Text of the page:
• No tokens or gas required; bitcoin is the native currency
Contracts written with Contractum are verified with client-side-validation, which does not adds data to a bitcoin blockchain and may be thought as a sharding technology, enhanced with zero-knowledge. Client-side-validation also breaks transaction graphs, unlinking contract evolution from blockchain transactions, making chain analysis impossible.
Learn more about RGB smart contracts on the RGB FAQ website.

Work in progress

The contractum is a work in progress: the language design is under active development at the LNP/BP Association. Everyone is welcome to join the effort; a good starting point can be reading and writing to the language design discussions group in GitHub.
To understand and participate in contractum design it is important to learn more about technologies which are used by RGB smart contracts:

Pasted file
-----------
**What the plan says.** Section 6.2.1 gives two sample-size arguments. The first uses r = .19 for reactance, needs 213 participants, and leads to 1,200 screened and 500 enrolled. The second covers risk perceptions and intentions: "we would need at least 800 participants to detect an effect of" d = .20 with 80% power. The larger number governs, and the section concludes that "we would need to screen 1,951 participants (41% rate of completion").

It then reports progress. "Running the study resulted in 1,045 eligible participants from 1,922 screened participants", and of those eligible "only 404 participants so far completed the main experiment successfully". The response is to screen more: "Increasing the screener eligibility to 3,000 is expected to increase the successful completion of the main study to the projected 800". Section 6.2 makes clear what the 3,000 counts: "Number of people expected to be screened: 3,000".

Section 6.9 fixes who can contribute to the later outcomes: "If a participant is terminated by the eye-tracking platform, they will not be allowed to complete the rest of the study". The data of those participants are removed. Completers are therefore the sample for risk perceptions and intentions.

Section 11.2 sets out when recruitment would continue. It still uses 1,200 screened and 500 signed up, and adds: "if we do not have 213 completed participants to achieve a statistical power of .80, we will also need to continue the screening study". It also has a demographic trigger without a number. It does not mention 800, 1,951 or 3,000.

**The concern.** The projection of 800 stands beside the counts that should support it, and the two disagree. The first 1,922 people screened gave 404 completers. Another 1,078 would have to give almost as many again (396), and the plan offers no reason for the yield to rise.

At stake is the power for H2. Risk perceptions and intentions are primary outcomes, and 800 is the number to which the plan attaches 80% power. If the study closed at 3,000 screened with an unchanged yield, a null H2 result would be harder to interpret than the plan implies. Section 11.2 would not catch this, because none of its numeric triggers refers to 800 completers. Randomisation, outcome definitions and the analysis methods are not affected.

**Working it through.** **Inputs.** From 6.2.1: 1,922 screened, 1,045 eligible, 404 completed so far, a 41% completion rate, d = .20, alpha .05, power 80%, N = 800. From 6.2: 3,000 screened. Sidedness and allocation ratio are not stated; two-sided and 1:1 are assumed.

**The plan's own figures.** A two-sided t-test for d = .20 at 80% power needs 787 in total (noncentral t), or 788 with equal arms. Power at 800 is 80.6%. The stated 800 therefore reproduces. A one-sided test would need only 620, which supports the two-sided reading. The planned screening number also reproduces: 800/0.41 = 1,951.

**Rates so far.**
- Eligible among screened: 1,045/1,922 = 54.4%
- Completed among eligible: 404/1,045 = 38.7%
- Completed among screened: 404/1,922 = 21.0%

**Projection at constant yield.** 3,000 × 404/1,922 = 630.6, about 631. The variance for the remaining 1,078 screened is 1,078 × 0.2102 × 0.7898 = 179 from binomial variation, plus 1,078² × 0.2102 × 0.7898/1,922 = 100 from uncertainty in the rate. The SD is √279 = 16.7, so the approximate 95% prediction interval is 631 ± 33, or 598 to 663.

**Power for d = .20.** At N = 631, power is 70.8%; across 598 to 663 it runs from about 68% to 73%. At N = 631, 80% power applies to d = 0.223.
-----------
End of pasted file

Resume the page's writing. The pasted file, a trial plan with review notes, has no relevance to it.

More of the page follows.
Single-use-seals

Client-side-validation relies on a deterministic commitment history named single-use-seals

AluVM

Contractum runs code on AluVM virtual machine: functional registry-based RISC machine

Strict encoding

RGB contracts uses special deterministic portable binary data type system and encoding

The feel of the language

If you'd like to get a feel of the language, here is a sample contract written in Contractum:
types Did
data PgpKey :: curve U8, key Bytes
schema DecentralizedIdentity
-- This defines the atom of the contract state called `Identity` which has data
-- type `PgpKey`.
-- The `owned` keyword means that there is always a party which owns the identity
owned Identity :: Did.PgpKey
owned IOYIssue :: Zk64
-- `Zk64` means 64-bit unsigned integer hidden with zero-knowledge
owned IOYTokens :: Zk64